Ancient language study is becoming an increasingly sophisticated and complex discipline, as scholars not only consider methods being used by specialists of other languages, but also absorb developments in other disciplines to facilitate their own research investigations. This interdisciplinary approach is reflected in the scope of research papers offered here, invited and peer-reviewed by the ISLP.
The volume is presented in three parts.
Part 1: Examining Verbs: Putting Syntax into Lexica and Grammars. Beryl Turner and Jerome Lund demonstrate how the use (or non-use) of certain prepositions impacts on the semantics of some Syriac verbs. In chapters 3 to 5 verbal valency in Biblical Hebrew is examined. Janet Dyk demonstrates how scholars might identify the semantics of a Hebrew verb by examining its co-occurring elements. John A. Cook demonstrates the superiority of a valency approach over traditional grammatical approaches and distinguishes between valency, voice, and transitivity. Nicolai Winther-Nielsen explains how he utilises the theory of Role and Reference Grammar (RRG) to analyse the frequently-used Biblical Hebrew verbs. A. Dean Forbes identifies several theoretical issues that remain unsolved and potentially unsolvable in valency studies.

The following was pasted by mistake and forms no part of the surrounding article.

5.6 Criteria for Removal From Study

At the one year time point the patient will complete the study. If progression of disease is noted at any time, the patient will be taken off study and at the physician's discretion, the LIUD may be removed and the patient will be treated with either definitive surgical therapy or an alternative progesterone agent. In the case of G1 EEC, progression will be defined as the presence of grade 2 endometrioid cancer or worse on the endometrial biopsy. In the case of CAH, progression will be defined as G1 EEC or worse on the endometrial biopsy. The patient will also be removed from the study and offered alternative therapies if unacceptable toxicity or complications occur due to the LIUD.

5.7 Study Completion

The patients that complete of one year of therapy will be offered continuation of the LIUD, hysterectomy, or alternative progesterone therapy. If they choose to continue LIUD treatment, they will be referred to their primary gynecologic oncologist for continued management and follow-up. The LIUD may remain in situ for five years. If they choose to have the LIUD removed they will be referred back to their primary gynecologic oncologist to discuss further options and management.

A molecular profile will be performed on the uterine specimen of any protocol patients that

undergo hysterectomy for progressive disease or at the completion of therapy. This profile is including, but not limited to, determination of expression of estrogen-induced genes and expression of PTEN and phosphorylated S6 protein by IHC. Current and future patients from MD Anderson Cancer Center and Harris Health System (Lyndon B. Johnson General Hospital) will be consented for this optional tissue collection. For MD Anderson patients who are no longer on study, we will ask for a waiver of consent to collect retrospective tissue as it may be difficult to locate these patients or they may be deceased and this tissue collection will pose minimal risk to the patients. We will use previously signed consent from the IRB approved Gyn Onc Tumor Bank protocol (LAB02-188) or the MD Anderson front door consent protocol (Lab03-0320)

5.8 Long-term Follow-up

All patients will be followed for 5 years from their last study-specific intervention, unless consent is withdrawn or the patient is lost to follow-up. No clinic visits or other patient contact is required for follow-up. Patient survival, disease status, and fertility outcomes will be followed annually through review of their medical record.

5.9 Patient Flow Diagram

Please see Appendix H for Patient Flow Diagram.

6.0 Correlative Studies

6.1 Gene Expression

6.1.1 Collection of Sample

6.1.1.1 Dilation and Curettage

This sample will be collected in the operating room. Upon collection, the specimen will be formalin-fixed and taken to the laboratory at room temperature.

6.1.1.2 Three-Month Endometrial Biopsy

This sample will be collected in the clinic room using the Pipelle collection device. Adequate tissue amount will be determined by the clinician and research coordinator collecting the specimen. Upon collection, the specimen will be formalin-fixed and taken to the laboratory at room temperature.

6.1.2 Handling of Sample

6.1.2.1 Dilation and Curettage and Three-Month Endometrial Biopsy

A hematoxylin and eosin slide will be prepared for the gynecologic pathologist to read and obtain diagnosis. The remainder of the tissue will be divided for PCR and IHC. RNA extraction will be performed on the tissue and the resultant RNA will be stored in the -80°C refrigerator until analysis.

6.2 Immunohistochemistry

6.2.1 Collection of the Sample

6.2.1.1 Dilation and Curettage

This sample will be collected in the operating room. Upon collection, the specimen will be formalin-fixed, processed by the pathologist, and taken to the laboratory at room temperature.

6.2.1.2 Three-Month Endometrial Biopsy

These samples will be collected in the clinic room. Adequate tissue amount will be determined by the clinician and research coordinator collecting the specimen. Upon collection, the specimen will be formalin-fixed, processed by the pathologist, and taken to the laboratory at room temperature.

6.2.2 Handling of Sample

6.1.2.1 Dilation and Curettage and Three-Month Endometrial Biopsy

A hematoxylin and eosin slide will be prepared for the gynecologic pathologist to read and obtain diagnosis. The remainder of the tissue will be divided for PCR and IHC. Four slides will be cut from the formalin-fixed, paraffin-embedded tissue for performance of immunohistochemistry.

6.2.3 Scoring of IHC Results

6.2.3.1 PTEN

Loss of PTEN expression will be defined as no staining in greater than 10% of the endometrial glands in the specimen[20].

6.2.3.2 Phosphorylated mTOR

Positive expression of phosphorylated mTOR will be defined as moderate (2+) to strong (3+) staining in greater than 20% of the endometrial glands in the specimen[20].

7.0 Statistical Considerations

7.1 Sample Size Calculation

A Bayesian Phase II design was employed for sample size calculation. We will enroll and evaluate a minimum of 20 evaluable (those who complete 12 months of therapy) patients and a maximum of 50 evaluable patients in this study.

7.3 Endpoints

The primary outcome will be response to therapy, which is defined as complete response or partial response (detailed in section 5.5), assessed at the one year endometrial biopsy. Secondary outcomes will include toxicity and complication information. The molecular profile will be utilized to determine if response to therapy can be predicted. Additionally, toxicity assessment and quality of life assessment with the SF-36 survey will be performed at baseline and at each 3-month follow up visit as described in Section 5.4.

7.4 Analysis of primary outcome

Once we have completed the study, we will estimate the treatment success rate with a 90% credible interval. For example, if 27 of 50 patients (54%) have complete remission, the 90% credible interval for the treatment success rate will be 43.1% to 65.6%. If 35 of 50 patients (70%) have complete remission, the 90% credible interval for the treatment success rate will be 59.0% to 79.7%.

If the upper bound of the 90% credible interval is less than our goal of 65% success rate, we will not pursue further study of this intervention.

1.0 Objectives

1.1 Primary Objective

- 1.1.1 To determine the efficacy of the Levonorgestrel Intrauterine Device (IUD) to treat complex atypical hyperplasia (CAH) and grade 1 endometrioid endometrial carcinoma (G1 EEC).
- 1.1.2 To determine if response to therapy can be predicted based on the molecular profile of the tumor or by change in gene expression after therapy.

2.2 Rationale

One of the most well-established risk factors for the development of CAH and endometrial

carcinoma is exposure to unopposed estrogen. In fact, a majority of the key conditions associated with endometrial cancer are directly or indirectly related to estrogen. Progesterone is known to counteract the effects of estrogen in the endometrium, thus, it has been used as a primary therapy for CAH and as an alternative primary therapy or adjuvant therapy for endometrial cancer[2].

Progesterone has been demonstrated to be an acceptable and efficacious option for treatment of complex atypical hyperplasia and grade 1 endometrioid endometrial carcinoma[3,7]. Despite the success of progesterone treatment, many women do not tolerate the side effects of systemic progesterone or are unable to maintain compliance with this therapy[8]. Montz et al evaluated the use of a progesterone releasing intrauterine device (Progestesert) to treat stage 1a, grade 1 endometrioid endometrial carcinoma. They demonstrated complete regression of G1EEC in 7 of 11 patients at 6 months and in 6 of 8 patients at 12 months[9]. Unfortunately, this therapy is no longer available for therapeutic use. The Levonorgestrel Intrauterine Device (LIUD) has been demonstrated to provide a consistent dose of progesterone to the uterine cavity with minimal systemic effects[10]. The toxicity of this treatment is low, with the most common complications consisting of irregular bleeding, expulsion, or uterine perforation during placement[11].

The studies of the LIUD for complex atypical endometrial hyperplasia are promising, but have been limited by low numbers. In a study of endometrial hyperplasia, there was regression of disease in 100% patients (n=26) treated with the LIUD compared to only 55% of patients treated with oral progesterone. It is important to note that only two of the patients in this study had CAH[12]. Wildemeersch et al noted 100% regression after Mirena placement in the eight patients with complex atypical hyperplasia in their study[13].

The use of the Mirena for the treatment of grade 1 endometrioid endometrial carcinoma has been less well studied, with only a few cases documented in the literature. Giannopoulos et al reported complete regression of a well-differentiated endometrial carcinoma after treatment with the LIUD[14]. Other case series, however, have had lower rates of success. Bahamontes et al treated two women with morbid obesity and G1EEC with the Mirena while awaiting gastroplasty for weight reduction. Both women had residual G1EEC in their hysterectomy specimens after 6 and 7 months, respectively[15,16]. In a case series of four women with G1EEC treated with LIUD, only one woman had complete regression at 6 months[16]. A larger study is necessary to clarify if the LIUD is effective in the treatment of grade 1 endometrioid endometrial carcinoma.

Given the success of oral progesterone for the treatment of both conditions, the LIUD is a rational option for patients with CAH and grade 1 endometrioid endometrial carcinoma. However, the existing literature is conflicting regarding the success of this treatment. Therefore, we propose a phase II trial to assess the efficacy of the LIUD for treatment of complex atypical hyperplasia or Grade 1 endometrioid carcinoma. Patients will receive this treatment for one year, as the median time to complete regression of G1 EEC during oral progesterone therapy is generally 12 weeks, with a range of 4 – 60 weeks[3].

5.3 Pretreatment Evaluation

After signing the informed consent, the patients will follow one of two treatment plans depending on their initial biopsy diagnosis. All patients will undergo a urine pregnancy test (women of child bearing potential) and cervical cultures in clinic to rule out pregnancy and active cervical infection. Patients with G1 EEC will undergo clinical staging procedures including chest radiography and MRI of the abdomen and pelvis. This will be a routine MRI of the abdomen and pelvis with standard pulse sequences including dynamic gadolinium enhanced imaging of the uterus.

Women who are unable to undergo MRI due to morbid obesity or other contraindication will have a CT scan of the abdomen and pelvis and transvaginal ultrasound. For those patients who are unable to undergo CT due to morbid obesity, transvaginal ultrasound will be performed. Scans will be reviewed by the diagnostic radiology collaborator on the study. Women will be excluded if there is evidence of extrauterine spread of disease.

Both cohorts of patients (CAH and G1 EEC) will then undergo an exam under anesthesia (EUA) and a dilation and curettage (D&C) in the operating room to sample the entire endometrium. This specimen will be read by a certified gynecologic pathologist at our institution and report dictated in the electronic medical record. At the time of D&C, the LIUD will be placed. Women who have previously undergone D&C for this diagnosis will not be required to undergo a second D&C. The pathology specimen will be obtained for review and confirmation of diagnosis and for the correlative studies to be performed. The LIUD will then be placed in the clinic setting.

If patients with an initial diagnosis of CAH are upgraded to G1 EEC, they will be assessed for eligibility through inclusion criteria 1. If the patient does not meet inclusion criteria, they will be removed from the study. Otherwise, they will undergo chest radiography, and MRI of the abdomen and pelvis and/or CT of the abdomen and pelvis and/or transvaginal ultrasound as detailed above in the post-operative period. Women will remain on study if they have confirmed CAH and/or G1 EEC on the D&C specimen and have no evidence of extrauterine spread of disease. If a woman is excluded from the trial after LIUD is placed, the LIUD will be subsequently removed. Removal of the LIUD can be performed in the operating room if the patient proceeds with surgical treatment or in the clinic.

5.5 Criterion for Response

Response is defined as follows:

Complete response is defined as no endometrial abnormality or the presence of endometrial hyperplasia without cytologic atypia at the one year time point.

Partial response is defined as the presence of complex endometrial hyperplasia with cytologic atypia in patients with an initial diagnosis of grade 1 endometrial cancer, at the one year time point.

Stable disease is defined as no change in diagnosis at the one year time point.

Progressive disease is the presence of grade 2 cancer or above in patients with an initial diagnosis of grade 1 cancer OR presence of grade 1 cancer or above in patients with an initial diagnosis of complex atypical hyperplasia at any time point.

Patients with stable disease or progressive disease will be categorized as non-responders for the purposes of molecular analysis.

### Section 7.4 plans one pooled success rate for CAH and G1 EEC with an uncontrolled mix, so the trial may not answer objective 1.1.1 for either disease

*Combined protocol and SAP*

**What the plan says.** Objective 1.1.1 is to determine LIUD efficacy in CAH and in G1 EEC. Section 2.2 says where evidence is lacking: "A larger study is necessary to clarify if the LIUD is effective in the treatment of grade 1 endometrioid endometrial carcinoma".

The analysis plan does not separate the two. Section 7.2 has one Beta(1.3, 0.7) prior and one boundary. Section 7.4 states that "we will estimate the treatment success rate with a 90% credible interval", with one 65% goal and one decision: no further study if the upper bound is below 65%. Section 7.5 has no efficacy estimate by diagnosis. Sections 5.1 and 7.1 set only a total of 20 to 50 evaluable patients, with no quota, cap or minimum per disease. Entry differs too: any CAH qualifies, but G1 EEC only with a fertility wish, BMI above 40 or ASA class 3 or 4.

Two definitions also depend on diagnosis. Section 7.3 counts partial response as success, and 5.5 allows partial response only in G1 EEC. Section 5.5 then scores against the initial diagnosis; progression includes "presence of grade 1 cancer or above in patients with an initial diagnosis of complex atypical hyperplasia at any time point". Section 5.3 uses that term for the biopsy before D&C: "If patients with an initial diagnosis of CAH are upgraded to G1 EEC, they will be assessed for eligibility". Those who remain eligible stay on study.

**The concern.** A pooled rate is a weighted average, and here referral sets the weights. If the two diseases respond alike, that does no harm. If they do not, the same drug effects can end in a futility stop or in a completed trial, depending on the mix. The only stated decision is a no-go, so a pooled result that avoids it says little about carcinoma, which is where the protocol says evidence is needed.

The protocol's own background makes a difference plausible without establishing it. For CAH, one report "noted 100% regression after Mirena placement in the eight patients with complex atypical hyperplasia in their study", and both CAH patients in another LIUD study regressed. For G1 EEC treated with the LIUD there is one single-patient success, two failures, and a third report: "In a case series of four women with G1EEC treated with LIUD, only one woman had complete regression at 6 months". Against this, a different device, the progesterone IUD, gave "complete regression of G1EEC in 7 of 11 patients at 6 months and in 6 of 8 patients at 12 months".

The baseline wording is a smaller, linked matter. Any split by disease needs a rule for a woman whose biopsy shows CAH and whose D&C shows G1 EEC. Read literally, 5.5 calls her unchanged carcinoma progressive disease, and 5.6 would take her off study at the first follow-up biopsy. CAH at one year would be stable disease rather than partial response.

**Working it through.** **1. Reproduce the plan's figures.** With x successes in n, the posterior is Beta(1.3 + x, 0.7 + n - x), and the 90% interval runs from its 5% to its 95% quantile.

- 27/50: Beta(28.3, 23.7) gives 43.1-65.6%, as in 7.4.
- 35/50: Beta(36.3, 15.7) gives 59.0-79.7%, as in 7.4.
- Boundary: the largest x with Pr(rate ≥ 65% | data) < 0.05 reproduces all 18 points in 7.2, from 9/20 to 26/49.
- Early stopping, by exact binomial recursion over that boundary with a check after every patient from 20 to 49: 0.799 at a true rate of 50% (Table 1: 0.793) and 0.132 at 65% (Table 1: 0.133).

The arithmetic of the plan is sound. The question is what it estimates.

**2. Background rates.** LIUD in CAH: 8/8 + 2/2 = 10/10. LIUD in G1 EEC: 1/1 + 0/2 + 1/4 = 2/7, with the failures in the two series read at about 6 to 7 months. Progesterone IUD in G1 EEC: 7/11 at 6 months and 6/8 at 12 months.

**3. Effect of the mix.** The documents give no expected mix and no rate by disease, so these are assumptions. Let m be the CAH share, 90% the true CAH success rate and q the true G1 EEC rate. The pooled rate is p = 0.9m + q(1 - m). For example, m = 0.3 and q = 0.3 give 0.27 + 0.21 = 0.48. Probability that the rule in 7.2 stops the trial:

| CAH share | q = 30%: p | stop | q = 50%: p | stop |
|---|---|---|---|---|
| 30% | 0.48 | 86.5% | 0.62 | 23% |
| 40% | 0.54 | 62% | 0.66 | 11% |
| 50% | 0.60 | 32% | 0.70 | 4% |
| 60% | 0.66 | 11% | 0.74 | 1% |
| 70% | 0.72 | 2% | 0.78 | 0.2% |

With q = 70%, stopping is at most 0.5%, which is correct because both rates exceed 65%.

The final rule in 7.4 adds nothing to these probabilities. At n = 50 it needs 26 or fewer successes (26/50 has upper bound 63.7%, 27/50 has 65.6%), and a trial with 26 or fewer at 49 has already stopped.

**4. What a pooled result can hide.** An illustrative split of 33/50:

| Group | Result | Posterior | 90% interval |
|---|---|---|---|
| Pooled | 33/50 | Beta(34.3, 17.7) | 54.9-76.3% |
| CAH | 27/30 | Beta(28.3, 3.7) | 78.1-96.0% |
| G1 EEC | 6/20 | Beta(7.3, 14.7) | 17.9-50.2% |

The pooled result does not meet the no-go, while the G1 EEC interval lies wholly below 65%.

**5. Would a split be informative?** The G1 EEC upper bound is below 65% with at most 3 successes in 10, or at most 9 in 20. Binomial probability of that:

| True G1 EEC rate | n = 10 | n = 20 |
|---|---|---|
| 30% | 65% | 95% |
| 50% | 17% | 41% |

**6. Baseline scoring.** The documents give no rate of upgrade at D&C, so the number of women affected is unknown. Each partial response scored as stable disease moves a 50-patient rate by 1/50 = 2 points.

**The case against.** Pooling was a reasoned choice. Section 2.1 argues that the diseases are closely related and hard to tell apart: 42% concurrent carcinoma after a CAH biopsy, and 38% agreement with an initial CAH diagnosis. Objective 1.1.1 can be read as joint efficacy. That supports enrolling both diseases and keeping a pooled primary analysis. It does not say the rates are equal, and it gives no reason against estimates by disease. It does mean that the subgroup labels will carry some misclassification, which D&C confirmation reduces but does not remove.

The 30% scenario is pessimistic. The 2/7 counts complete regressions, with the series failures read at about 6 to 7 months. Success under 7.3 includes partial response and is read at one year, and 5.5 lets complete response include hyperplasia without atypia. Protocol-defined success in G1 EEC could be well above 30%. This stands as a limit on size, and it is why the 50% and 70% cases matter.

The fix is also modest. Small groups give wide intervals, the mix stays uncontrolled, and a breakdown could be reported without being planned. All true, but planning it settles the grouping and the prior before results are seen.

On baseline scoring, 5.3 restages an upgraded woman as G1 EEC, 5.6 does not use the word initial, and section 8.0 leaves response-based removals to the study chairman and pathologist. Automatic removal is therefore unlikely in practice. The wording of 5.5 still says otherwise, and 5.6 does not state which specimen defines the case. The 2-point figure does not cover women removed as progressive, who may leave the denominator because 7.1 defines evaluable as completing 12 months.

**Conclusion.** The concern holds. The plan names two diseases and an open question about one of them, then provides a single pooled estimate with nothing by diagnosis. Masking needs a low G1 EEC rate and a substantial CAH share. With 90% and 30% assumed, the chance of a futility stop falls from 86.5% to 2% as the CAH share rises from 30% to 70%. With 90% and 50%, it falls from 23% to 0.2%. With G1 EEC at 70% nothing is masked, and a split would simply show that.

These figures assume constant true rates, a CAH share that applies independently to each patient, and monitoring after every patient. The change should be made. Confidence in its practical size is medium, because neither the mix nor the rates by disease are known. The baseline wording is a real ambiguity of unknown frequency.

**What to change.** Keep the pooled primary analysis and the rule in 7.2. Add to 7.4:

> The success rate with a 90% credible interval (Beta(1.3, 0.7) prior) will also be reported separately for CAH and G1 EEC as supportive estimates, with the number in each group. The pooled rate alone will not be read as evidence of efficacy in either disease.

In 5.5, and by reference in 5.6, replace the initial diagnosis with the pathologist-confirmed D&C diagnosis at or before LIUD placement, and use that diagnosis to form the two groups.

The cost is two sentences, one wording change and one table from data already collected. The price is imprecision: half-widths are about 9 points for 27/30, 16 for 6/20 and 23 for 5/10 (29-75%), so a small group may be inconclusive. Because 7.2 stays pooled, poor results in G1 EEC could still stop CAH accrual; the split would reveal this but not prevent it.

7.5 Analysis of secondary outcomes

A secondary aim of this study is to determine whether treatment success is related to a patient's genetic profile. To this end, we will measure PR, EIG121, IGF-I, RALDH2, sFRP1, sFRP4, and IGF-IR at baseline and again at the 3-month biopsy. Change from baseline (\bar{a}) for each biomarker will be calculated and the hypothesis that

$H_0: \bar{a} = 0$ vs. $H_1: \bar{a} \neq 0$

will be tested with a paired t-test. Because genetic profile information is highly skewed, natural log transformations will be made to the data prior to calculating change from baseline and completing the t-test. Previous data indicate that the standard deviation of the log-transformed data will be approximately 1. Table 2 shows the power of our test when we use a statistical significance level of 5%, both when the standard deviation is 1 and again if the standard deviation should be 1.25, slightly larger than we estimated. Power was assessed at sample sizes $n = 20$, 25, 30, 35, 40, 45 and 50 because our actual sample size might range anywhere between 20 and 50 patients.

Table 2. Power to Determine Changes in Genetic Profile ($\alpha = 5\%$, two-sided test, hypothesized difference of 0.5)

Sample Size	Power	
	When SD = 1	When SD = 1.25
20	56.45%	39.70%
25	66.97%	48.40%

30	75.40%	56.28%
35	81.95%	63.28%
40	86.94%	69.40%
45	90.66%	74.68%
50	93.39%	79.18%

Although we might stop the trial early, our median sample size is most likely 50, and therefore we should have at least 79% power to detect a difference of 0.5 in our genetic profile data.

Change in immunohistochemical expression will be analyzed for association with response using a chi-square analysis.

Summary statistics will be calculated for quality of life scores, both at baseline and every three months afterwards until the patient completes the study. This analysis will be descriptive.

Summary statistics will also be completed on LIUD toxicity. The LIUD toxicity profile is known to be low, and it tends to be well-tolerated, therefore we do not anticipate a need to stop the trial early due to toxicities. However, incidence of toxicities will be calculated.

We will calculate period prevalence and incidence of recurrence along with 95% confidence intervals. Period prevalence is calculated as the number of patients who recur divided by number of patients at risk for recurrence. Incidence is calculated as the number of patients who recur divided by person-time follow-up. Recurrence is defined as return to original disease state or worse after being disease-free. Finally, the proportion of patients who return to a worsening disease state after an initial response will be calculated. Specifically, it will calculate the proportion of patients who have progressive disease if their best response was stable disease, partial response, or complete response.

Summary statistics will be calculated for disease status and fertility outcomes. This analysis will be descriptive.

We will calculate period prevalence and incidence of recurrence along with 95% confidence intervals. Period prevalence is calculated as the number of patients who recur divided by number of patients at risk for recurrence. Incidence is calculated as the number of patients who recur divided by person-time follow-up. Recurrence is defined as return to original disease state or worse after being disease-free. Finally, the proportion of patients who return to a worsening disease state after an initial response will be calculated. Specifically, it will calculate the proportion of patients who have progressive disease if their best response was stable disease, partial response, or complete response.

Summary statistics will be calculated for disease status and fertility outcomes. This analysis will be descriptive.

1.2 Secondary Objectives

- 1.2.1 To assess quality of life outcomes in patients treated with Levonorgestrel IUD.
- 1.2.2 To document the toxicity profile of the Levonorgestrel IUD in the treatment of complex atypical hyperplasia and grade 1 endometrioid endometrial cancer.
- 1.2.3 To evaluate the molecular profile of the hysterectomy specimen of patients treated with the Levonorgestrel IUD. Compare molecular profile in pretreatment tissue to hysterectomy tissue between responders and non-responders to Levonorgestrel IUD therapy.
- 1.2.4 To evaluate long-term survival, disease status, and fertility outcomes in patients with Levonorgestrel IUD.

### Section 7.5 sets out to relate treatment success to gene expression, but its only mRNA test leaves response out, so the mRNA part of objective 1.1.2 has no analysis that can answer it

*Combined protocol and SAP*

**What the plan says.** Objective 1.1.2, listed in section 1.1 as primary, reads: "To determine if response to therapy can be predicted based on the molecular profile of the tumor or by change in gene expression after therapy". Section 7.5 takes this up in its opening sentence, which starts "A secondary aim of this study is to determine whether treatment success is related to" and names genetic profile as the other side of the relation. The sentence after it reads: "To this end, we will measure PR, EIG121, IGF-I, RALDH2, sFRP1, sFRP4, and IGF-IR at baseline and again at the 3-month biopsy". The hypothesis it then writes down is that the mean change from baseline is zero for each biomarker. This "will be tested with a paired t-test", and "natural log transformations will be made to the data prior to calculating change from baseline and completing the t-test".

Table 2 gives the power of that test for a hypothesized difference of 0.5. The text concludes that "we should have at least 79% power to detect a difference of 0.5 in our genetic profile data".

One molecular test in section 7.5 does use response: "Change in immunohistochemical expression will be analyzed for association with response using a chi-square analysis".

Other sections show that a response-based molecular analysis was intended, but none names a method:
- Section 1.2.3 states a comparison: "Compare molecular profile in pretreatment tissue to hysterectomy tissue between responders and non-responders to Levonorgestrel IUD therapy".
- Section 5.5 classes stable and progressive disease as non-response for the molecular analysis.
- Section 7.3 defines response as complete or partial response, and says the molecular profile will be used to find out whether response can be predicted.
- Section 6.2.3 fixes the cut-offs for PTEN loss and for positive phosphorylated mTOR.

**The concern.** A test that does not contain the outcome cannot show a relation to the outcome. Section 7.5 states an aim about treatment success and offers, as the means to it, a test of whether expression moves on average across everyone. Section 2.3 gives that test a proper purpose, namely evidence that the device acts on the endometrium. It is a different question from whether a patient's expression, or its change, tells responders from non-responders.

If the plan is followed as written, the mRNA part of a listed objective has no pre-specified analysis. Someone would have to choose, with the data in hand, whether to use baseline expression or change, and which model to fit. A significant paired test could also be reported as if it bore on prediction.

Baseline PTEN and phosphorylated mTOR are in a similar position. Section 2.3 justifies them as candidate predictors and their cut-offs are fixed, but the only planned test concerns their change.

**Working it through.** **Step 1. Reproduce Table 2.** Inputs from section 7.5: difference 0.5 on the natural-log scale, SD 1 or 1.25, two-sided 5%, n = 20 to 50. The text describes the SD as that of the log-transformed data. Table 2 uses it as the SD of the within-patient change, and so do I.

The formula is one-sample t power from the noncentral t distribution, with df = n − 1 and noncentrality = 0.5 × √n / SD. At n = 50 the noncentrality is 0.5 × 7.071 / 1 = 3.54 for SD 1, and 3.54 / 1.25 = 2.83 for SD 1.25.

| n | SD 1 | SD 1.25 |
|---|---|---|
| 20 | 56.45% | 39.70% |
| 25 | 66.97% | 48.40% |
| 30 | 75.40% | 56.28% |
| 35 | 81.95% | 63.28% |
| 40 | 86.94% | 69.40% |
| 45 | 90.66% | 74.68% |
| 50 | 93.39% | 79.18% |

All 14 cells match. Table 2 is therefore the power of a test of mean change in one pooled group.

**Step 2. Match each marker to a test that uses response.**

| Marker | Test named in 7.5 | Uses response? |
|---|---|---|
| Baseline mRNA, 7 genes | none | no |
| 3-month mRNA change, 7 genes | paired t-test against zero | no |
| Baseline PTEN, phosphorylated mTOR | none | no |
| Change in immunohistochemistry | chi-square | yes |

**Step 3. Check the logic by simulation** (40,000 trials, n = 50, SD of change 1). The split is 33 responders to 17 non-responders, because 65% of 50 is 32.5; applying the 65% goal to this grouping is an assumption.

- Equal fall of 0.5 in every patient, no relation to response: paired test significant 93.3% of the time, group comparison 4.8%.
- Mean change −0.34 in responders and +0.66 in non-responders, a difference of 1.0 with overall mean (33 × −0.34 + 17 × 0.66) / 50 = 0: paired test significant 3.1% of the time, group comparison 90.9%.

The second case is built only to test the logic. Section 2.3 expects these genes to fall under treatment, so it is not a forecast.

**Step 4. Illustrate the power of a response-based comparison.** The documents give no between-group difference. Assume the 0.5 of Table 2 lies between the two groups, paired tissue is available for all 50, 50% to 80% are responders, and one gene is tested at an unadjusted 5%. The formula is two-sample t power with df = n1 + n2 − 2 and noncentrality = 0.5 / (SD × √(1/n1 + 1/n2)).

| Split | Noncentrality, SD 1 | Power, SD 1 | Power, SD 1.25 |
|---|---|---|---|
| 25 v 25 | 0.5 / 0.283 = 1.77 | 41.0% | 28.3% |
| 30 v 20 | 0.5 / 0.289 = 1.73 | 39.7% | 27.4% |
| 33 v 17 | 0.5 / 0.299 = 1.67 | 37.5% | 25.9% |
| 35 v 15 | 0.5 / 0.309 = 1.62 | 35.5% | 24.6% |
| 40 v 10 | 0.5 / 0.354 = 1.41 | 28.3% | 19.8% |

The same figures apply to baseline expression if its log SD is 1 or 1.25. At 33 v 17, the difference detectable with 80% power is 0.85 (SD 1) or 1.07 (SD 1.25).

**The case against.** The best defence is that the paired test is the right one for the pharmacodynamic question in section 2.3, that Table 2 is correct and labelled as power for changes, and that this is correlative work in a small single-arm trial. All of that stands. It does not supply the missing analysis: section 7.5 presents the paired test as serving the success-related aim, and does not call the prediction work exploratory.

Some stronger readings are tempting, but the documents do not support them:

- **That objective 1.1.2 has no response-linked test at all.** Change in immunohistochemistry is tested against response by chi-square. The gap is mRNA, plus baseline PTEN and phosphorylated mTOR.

Part 2: Examining Particles: Lexical Correspondences.Mats Eskhult examines the use of Syriac ܗܳܐ in rendering Hebrew הִנֵּה and Greek ἰδού or ἴδε in the Peshitta to Genesis and the Gospels. Na'ama Pat-El argues that לם/ܠܱܡ is not a quotative marker as commonly assumed but is probably an emphatic adverb.
Part 3: Examining Manuscripts and Text-Critical Matters. Jonathan Loopstra examines patterns of accentuation in BL Add. MS 12138 (the East-Syrian "Masora"). Jeff Childers explores the illicit practice of sortilege as applied to Syriac, Greek, Latin, Coptic, and Armenian versions of John's Gospel. Alison Salvesen examines how the early seventh century Syriac translator rendered items in the Tabernacle described in Exodus. Johan D. Hofstra provides an extensive study of the sources used by Isho'dad of Merw in composing his Syriac commentary on the Gospel of John. In the final chapter, Jerome A. Lund demonstrates how Hebrew manuscripts of Isaiah can assist in making emendations to the extant Syriac text of Isaiah.